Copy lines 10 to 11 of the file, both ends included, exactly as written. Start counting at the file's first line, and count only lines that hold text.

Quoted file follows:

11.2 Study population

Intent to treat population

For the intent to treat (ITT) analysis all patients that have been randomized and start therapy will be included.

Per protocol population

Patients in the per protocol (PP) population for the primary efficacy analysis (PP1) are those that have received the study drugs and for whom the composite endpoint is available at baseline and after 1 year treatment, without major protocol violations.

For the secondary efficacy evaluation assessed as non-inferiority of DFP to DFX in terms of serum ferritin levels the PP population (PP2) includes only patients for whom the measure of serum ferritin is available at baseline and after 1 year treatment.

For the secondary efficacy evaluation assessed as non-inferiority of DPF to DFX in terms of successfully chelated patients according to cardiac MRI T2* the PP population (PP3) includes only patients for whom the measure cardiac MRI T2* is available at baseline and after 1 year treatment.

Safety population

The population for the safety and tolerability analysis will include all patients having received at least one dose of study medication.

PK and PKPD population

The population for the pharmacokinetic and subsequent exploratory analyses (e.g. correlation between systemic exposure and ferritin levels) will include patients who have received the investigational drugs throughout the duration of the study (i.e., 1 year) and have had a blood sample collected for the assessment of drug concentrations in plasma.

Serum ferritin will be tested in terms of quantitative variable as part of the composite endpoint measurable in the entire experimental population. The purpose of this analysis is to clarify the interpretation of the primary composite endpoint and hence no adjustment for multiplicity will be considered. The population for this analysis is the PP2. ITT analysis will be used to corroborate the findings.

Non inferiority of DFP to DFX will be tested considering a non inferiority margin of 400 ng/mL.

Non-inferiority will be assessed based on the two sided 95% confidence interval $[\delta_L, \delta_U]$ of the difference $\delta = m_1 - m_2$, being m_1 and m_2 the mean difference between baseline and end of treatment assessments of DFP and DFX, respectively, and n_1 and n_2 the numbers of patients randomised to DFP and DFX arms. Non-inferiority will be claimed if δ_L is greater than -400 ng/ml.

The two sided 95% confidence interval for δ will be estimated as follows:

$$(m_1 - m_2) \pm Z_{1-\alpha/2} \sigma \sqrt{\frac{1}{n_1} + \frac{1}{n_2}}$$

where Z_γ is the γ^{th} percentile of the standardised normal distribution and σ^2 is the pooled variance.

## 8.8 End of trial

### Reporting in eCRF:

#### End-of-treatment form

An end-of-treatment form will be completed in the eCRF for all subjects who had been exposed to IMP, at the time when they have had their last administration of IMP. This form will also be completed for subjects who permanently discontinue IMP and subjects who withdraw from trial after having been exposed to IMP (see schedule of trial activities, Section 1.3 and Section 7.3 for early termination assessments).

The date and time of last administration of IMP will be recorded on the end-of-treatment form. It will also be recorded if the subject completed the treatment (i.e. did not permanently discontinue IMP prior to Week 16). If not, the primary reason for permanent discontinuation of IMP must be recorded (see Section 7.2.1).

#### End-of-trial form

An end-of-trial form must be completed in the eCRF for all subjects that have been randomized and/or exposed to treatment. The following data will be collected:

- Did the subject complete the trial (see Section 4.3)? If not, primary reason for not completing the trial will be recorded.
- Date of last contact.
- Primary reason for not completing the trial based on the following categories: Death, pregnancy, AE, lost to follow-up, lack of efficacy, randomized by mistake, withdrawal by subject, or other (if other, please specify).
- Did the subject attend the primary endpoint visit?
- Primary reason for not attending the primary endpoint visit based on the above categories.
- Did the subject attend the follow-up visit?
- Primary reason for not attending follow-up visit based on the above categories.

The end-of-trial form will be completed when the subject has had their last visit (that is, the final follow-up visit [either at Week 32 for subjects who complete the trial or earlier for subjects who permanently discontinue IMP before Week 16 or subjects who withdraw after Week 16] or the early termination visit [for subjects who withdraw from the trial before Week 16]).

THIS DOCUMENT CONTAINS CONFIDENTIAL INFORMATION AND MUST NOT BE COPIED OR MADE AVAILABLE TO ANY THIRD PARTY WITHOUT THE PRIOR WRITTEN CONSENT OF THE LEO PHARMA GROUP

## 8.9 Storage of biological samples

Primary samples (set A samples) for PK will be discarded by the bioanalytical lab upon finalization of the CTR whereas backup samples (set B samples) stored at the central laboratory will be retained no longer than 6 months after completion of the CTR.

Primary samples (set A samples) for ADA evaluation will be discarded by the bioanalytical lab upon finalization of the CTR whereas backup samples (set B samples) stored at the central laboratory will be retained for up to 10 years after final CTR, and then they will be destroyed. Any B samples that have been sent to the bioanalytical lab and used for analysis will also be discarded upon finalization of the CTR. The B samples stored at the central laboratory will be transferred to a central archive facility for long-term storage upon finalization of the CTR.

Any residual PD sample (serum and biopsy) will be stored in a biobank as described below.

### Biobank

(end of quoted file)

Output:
PK and PKPD population

The population for the pharmacokinetic and subsequent exploratory analyses (e.g. correlation between systemic exposure and ferritin levels) will include patients who have received the investigational drugs throughout the duration of the study (i.e., 1 year) and have had a blood sample collected for the assessment of drug concentrations in plasma.